I am planning for an unveiling event that will see many (up to 10K) users hit a certain page at the exact same time. Users will be sitting on the page and watching a countdown timer to an exact time. When that time arrives, the page will refresh automatically (via browser request). We will purge Cloudflare cache at that exact time (because the origin server will begin serving different html)
I have a question about how Cloudflare’s caching will behave in this scenario.
It will look a bit like this:
- First Request (Cloudflare calls the origin server as resource will not be in cache)
- Up to 10K requests immediately following (likely before the origin request will have responded)
- The call to the origin server responds and the resource is established in cache
My question is about what happens to the 10K requests in step #2. Will Cloudflare queue them up (knowing that caching is in progress) or will Cloudflare pass the requests through to the origin server?
Some things to keep in mind:
- Cloudflare doesn’t cache HTML by default.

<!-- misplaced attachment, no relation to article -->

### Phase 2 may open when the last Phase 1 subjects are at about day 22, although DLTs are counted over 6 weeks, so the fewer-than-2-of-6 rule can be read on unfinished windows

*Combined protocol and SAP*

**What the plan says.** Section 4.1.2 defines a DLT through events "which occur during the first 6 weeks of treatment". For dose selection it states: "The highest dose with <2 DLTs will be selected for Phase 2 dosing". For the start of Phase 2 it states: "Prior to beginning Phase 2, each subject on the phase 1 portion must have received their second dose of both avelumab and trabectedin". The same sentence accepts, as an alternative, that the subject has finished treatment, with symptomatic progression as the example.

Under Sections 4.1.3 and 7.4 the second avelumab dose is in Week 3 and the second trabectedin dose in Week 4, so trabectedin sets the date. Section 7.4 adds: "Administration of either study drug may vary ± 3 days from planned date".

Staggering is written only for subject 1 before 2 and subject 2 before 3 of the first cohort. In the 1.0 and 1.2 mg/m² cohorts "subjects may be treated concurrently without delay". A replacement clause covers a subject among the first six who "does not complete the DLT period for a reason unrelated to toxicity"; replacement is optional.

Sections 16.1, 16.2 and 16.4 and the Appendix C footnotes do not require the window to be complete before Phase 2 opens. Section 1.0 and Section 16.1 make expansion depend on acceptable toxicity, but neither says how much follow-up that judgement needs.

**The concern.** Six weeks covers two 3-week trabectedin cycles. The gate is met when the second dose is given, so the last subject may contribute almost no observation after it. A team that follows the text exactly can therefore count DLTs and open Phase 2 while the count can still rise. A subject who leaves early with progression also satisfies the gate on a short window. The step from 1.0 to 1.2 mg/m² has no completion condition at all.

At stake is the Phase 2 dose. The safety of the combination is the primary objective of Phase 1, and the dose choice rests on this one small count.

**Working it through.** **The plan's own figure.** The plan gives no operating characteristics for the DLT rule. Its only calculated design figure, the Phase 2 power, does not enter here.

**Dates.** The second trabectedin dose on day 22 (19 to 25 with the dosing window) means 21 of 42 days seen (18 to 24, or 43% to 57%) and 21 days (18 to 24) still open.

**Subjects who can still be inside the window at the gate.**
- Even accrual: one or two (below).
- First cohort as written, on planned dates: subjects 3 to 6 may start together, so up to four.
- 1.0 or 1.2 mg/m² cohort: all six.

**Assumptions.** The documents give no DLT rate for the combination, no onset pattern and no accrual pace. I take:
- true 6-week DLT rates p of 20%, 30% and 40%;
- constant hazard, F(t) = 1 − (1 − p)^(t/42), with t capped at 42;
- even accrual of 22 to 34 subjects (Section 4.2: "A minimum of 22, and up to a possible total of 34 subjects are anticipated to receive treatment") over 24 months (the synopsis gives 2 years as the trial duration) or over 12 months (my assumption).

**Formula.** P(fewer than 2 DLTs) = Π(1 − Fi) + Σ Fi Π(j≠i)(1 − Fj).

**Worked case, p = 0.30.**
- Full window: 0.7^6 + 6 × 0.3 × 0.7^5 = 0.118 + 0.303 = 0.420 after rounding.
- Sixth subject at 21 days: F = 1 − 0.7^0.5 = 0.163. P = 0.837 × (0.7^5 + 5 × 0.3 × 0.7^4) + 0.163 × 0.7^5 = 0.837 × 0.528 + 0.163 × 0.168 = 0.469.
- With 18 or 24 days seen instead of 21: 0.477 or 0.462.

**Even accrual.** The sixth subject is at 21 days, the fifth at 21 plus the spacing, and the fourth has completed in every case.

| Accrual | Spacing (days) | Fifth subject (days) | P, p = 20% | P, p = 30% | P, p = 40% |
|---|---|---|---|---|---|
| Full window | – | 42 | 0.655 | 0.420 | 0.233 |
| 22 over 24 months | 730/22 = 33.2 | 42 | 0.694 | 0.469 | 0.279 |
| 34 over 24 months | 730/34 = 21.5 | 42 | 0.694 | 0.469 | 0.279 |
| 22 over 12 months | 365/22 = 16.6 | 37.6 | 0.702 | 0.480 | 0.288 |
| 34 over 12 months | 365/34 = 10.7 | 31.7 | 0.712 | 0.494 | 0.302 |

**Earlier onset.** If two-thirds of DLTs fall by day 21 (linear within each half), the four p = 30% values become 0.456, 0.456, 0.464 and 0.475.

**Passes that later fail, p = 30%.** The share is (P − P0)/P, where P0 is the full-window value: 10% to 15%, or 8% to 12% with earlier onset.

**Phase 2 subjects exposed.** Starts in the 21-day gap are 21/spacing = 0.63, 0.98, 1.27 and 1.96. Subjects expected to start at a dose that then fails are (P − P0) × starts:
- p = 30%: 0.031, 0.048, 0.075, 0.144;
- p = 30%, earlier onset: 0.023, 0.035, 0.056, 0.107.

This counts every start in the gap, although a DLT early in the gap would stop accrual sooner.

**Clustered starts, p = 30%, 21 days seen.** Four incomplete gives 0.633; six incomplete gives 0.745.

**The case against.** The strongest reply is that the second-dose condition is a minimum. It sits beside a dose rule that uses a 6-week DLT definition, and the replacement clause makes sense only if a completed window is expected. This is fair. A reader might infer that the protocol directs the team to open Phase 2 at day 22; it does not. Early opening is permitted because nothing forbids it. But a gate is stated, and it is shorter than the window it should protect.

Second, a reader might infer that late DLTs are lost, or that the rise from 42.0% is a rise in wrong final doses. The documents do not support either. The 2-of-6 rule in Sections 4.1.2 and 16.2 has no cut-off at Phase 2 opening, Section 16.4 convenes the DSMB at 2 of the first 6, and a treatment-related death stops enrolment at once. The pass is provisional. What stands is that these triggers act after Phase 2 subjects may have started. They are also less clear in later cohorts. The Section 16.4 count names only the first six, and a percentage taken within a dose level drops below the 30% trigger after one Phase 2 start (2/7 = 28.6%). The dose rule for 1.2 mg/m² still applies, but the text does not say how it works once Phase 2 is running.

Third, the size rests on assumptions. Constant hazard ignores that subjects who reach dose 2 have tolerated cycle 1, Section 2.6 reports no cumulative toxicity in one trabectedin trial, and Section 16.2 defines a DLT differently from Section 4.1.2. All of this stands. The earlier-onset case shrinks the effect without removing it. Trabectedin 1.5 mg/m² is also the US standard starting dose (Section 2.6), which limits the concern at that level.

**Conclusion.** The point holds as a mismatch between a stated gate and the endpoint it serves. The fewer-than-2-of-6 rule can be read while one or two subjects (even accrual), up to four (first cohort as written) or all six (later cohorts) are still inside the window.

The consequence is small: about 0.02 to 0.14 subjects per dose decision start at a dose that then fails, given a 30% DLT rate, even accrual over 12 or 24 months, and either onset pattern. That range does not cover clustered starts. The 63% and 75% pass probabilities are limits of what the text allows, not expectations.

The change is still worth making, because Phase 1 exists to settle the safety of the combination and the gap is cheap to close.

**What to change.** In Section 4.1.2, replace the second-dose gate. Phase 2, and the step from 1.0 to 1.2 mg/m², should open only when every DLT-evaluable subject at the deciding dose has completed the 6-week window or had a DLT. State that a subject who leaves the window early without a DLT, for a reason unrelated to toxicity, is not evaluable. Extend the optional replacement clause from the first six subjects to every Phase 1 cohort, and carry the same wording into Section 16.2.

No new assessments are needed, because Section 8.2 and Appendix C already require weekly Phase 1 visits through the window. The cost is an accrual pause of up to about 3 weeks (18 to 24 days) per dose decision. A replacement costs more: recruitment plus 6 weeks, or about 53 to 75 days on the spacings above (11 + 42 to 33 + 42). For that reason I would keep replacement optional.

- Every server in every data center has its own cache.
- Doing a Purge Everything will probably take 5 seconds (or a bit more) across all data centers.
How will it behave? I bet a bunch fill get through to the origin server because it will take a few moments for the cache to populate. Who will get through?
- The first few to hit that specific edge server because first request doesn’t guarantee a cache load.
- The bunch of people who hit it at the same time because the cache still hasn’t loaded at that instant.
So you’ll have to do the math. I wouldn’t be surprised it that amounts to 100 hits from the datacenter(s) with the most visitors for your site.
If you want another option, use Workers/Wrangler to host the HTML for that URL, but you’d need to activate that route at the exact time you want it to begin serving.
The answer is yes, but it depends (sort of). Cloudflare by default handles concurrent requests and concurrent streaming of content (see https://blog.cloudflare.com/introducing-concurrent-streaming-acceleration/ for an example).
Cache is maintained on a per colo basis however (or if you are an Enterprise customer using tiered caching by a tiered caching system). So you would have nn colos making a request for the object even if yy simultaneous requests were made at a given colo.
I was thinking one could do something with workers as well to have 0 hits to origin, but one could probably write a time check in the code or something to make new content ‘active’ after a certain time with a new cache key.
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